Solo: A Star Wars Story
An engaging but unnecessary bit of backstory for one of blockbuster cinema's most beloved characters.
While the marketing of visual home entertainment these days is hammering the streaming-video model, there’s arguably a long-tail economic model that’s keeping physical media, and in the most immediately salient example for our purposes, the Blu-ray disc, alive. Criterion keeps being Criterion, and in the mean time, the remarkably effectively curated achievements of U.K.’s Arrow Video are making U.S. inroads. Twilight Time continues to impress, as does Synapse. One label that recently caught my eye was The Film Detective, which came out of the gate offering what it called “restored” versions of classic and cult films that have fallen into the public domain—that is, titles which can be reproduced without paying licensing rights and/or residuals.
Labels trucking in such stuff are usually not to be trusted—the ability to propagate material on the cheap means that those who do it will do it on the extreme cheap, e.g., with no consideration for getting image and sound quality right. But the sales pitch offered by Film Detective on its website was appealing. I checked out a couple of its titles—John Huston’s goofy crime-film pastiche “Beat The Devil” (order here) and Roger Corman’s grisly modern-art comedy “A Bucket of Blood” (order here) and was pleasantly surprised to see them presented in versions that were better-than-serviceable, if not as pristine as the versions of films you’ll see from the aforementioned labels.
Its latest title is Corman’s notorious 1963 “The Terror”—notorious for allegedly being shot at lightning speed. This was on account of Corman discovering that he had sets from “The Raven” accessible for three days longer than the shooting of that movie took. He subsequently inveigled “Raven” lead actor Boris Karloff to stick around and shoot a Leo Gordon instant script that has young co-star Jack Nicholson falling in love with an attractive woman of mystery—the ghost of Karloff’s long-dead wife. Portions of the film were shot by Francis Ford Coppola, Monte Hellman, and Jack Hill. The Film Detective's Blu-ray has its ups and downs, picture-quality wise, but is largely better than good, with really strong colors and solid picture detail. A real pleasure to watch if you have fond memories of such cheapo-mysterioso drive-in fare. (To pre-order a copy of the Film Detective's restoration of "The Terror," click here.)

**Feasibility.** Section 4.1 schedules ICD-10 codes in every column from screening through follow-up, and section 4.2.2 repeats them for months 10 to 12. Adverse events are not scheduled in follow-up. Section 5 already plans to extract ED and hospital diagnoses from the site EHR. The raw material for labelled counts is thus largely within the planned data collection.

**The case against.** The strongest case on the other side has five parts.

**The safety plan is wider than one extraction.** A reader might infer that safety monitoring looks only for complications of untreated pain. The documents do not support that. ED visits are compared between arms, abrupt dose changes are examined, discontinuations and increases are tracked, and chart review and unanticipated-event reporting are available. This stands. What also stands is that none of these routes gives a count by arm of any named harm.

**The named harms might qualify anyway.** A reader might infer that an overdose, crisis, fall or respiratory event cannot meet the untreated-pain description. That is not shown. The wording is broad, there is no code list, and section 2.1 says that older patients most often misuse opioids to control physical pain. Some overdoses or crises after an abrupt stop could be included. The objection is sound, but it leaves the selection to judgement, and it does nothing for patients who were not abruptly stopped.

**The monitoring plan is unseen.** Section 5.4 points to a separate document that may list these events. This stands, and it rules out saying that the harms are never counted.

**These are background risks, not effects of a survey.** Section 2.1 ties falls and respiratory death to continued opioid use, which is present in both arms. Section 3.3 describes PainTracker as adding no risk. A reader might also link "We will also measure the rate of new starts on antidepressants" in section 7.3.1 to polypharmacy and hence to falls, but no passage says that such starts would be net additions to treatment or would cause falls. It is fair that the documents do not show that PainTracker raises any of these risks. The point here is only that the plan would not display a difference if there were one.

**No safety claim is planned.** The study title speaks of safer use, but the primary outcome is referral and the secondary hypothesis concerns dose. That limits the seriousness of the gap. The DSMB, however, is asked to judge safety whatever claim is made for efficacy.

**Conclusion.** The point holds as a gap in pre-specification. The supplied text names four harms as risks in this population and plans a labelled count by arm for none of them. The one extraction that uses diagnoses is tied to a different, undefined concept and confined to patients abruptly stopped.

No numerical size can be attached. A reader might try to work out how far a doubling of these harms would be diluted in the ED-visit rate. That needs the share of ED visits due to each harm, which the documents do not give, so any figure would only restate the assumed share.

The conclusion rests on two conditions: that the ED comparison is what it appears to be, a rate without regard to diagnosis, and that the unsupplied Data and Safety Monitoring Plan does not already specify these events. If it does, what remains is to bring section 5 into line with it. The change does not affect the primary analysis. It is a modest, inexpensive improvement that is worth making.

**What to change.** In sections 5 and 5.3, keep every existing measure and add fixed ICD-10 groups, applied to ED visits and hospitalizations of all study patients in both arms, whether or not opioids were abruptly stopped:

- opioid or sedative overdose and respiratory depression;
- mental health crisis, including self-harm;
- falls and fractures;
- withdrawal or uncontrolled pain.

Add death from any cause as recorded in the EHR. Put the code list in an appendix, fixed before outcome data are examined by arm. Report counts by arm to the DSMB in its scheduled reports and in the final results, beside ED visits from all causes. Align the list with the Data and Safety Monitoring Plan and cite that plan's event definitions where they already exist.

I shot a few questions to the founder of the label, Phil Hopkins, last week. He answered; the exchange follows.
Can you talk about the origins of the label? Looking at it from the outside in, I get the impression of an avid film collector who saw an opportunity to spread the love and make a business. Am I warm?
Absolutely! I have been an avid fan and film collector for over 40 years, starting with my 16mm family archive that I inherited from my great aunt and uncle. We started the Film Detective at the end of 2013 with the intention of building a classic movie distribution business around both traditional and new media opportunities. Previously, I had been working in home video and could see the transition with streaming as well as niche broadcast digital channels that were looking for content. The goal now is to launch our own streaming platform that will appeal to classic movie fans from all over the world. While not totally getting out of home video, we plan on releasing DVDs and Blu-rays throughout the year.
To what extent has the development of affordable image-repairing technology made this venture possible?
Without affordable image-repairing technology it would be very difficult to venture into continuous restoration and enhancement. Years ago, you were limited by physical film repair and based on what your source material was, sometimes you could only do so much. Today, with new software that's both robust and affordable, we've been able to improve the picture and sound quality quite a bit.
What seems a new wrinkle to me is the care being applied to titles that (correct me if I'm wrong) are in the public domain. If we had people expending this kind of care across the board, we'd have a much healthier vintage film culture. Can you expound a bit on your philosophy in this respect?
The advantage of working with films that are in the public domain is also a disadvantage. Meaning, there are multiple versions of various degrees in quality. Sometimes, the original camera negatives are not available and sometimes they are available but not readily accessible, so it's a judgment call. Also, in regards to film collectors and archives, there's a certain level of trust one has to have when loaning out prints. Our philosophy is we try to make the best presentation we can and improve the picture quality for broadcast, theatrical, home video and streaming. There are limitations and restrictions sometimes; however, there's lots of enthusiasm for new media. As long as people appreciate seeing films in a higher resolution, we'll have a healthy vintage film culture.
What are your own biggest enthusiasms in terms of film taste? Your releases suggest a big fan of horror, noir, and B pictures ... where else will the Film Detective be taking us?
We love film noir, horror and B-pictures. B-pictures tend to be underserved, as many of them are non-major studio releases. We also realize that there's a tremendous amount of foreign films, so we hope to branch out into other categories. We recently struck a deal with a South African film archive for "Joe Bullet," which was a blaxploitation film that was banned shortly after its release. We also licensed a lost Ed Wood TV pilot, "Final Curtain." We are excited to restore and release these titles later this year.
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